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Change the Hidden Creeks CCR's to allow for Backyard Chickens or Approve an Exception!

This petition had 181 supporters

1 vote per household! If you can respond to my email letting me know your households vote along with voting below. (we have 53 homes in this community, -3 pending sales/new ownership)


There is a massive back-to-the-land, and local foods movement that is happening around the world. This time, the "back-to-the-land" is to peoples' backyards. Chickens are the cornerstone enablers to enhance these movements.

 A typical property in Hidden Creeks is roughly a 1/2 - 3/4 of an acre.  This is plenty of room to house a handful of laying hens! We are proposing a change to the Homeowners Association's CC&R's so that they will allow for a limited number of HOUSED (not free range) hens (no roosters!). There will also be guidelines in place outlining where coops can be placed.

We want to educate our neighbors who may have questions about the logistics of chickens.  There are many false beliefs and prejudices about keeping chickens. Here’s the facts about each issue.

 Myth 1. Urban Chickens Carry Diseases

Fact: small flocks have literally no risk of avian flu transmission to humans. Centers for Disease Control states on their website: “There is no need at present to remove a family flock of chickens because of concerns regarding avian flu.” The 2006 Grain Report states: “When it comes to bird flu, diverse small-scale poultry is the solution, not the problem.” Salmonella is a food handling sanitary problem, not an avian problem.

 Myth 2. Chickens are Noisy

Fact: laying hens — at their loudest — have about the same decibel level as human conversation (65 decibels). There are cases of flocks being kept for years without the next door neighbors knowing it. Roosters make most of the noise. They have about the same decibel level as a barking dog (90 decibels), but the crows are shrill, and they begin their serenade before dawn to welcome the sunrise. Many times they’re not allowed in urban areas specifically because of their crowing.

 Myth 3. Waste and Odor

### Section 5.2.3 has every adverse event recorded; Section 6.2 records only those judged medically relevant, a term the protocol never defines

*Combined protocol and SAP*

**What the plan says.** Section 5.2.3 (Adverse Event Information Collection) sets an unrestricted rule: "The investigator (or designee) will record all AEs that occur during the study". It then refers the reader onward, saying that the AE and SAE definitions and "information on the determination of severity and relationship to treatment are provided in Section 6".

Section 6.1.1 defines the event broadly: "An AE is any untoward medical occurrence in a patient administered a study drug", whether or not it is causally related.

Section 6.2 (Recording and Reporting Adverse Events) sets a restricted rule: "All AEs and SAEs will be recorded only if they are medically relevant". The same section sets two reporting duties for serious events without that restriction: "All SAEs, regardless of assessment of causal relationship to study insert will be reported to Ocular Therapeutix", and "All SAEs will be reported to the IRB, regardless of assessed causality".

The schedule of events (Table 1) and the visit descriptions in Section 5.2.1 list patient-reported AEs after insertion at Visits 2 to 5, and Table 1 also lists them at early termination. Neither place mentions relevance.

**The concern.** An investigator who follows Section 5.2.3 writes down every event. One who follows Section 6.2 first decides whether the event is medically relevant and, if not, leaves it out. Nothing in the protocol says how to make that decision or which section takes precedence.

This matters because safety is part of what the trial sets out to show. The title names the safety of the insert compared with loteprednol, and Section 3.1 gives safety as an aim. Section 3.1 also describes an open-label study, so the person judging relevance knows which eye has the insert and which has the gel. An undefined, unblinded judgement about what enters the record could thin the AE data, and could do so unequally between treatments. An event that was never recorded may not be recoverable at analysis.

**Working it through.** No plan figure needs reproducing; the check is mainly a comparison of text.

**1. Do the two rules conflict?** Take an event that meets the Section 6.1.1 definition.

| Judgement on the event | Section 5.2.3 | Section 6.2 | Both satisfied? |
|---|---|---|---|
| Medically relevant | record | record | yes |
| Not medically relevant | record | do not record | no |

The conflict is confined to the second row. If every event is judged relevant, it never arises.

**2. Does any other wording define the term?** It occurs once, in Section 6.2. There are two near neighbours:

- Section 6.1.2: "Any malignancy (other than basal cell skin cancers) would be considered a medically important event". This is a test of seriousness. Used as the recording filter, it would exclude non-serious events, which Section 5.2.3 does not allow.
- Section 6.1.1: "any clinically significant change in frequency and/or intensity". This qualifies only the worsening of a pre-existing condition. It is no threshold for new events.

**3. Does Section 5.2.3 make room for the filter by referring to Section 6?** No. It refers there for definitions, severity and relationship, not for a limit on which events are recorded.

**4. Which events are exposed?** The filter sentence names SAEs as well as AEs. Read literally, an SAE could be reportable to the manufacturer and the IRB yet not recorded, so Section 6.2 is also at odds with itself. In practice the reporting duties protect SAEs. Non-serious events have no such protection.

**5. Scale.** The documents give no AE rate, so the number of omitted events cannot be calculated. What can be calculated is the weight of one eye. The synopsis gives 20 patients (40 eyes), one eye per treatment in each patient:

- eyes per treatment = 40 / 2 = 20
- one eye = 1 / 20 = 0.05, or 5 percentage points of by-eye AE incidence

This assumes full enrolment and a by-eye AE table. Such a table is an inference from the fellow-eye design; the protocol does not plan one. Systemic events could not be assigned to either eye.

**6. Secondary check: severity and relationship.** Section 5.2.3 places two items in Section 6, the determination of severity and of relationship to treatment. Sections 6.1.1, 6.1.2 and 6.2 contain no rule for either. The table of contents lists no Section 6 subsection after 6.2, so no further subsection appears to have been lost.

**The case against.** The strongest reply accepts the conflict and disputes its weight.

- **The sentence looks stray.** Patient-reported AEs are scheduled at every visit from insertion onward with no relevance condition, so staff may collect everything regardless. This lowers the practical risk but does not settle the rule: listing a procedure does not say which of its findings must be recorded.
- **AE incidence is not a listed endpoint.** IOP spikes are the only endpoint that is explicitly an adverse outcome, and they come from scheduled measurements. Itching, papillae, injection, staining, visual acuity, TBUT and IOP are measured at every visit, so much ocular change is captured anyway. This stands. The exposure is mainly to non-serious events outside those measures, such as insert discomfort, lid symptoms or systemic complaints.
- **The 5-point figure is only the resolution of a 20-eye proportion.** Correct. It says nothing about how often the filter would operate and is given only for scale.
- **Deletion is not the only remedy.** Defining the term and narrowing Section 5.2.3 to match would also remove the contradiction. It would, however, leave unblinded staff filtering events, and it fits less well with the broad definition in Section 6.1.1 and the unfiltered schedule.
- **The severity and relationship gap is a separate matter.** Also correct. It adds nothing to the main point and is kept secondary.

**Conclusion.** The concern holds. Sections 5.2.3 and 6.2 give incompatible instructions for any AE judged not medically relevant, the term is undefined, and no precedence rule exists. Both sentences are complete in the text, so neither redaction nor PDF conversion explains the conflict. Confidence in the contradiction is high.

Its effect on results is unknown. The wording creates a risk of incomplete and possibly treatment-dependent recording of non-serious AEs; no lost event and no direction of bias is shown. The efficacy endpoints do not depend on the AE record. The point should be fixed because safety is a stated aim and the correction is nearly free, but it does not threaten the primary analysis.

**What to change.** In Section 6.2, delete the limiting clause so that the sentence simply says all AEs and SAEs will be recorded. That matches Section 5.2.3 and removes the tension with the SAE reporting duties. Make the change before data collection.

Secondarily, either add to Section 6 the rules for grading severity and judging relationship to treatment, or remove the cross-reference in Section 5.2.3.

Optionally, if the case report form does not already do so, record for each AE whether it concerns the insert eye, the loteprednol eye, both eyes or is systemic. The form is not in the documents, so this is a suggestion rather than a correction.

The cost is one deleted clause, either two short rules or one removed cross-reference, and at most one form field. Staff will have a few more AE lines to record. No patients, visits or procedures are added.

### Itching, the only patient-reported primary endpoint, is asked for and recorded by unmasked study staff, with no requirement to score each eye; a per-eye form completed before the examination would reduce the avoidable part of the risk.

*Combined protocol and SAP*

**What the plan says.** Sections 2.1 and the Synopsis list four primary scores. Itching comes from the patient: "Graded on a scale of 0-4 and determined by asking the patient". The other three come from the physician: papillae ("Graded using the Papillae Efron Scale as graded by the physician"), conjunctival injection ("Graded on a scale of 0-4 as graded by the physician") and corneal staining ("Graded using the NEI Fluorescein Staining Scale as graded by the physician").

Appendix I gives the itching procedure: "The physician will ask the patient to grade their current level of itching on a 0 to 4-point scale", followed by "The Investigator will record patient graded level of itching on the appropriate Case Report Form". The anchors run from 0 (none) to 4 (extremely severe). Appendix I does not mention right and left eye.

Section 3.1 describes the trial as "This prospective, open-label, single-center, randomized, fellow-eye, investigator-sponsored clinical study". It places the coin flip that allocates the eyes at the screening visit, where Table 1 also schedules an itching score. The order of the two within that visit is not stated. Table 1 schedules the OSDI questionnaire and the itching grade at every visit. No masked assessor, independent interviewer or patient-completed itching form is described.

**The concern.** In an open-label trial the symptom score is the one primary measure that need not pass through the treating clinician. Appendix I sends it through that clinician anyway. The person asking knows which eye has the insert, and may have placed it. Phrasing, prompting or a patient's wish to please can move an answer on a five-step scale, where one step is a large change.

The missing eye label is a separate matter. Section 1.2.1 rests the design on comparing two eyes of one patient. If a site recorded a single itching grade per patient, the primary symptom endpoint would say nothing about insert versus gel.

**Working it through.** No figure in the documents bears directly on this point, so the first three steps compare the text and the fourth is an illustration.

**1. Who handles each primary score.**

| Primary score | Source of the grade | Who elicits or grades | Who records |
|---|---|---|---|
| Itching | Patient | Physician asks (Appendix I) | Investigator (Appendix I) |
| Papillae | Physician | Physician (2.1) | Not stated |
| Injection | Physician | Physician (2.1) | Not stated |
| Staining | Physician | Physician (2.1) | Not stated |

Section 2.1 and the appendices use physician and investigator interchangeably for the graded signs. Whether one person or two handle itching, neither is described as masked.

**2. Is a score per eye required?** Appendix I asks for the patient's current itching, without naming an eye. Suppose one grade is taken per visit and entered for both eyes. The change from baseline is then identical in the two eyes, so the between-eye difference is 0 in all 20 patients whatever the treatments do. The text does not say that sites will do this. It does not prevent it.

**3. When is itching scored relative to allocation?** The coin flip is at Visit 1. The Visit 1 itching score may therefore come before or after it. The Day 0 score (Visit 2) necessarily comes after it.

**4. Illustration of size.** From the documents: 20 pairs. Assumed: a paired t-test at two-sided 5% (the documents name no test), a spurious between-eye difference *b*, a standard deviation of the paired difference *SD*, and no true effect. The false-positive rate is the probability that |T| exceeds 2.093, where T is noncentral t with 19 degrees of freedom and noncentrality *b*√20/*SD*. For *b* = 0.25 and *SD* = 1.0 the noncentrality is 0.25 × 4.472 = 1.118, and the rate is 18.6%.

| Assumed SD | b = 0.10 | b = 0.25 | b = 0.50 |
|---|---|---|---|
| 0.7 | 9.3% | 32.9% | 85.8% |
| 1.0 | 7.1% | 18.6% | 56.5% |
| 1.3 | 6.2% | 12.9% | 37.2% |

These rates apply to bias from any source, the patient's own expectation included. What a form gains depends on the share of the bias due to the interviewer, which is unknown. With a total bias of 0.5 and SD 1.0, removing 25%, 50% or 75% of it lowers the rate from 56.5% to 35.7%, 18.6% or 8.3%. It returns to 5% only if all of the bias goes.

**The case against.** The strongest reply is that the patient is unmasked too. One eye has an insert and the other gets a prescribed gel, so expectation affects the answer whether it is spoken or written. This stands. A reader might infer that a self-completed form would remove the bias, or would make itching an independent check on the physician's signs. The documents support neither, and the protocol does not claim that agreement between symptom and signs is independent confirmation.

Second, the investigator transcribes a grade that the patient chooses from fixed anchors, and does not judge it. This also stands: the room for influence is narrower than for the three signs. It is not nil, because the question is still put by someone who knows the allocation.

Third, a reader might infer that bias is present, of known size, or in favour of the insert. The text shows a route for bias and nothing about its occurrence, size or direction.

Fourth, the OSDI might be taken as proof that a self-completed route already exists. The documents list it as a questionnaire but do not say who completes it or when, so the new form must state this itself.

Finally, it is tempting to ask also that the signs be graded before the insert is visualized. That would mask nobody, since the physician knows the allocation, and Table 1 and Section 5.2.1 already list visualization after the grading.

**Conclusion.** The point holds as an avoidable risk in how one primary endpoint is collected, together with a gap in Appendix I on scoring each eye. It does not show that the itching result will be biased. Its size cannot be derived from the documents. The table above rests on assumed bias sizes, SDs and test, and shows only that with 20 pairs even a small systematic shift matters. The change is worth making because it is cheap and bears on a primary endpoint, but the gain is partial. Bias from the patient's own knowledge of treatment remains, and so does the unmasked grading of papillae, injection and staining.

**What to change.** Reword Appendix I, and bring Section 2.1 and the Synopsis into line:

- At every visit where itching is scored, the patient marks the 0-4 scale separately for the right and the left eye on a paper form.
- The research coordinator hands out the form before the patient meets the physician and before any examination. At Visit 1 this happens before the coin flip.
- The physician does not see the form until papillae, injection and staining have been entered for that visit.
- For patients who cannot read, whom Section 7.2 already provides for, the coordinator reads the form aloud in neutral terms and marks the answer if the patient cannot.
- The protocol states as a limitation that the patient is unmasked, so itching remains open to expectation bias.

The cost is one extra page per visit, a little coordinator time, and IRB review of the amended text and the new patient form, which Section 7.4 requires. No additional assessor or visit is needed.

Fact: a forty pound dog generates more doggie-do (about ¾ pound) than ten chickens (two-thirds pounds of daily poo). Both poops are smelly, but the key is to keep the chicken manure from accumulating by composting. Composted chicken manure is valuable as a high-nitrogen fertilizer.

 Myth 4. Chickens Attract Predators, Pests & Rodents

Fact: Predators and rodents are already living in our area. Wild bird feeders, pet food, gardens, fish ponds, bird baths, trash waiting to be collected all attract bears, lynx, raccoon's, foxes, rodents and flies. Modern micro-flock coops, such as chicken tractors, elevated coops, and fencing provide ways of keeping, and managing, family flocks that eliminate concerns about such pests.

And about those pests . . . chickens are voracious carnivores and will seek and eat just about anything that moves including ticks (think Lyme's disease), fleas, mosquitoes, grasshoppers, stink bugs, slugs, even mice, baby rats and small snakes.

 Myth 5. Property Values Will Decrease

Fact: 7 out of 10 cities on Forbes Magazine’s “Most Desirable Cities” List for 2010 allowed Backyard Chickens”.

Fact: There is not one documented case that a home property value decreased due to a family flock next door. In truth, some Realtors and Home Sellers are offering free coops with sales. This emphasizes the values of green neighborhoods, and residents who value local, healthy food supply and respect the environment.

 Myth 6. Coops are Ugly

Fact: micro-flock coop designs can be totally charming, upscale and even whimsical. Common design features include blending in with the local architectural, matching the slope of the roof and complementing color schemes.

 Myth 7. What Will Neighbors Think?

Fact: you can’t control what anyone thinks, much less your neighbor. But, in my experience, once folks understand the advantages and charms of chickens, most prejudice and fear evaporates; especially when you share some heart-healthy, good-for-you eggs from your hens.

 Requiring neighbors' consent is a civil liberties violation and an offensive to the American way. You don't need neighbor's consent to breed pit bulls, have machine guns, rev motorcycles or have a house-load of kids. So why should keeping a family flock of chickens need to be approved by some crazed-control-mongering-not-enough-to-do neighbor!

Backyard Chicks are Valuable Assets

Often overlooked is the value of chickens as clucking civic bio-recyclers. They can divert tons of “waste” from the trash collections. Chickens will eat just about any kitchen “waste”, including “gone-by” leftovers that have seasoned in the refrigerator. Combine their manure with grass clippings and leaves to create compost and top soil.

Chickens are charming, amicable and entertaining beings that bring so many advantages to local agriculture and home gardens. They are truly “pets with benefits”.  

Please consider signing our petition to allow for chickens in our beautiful Hidden Creeks neighborhood! 

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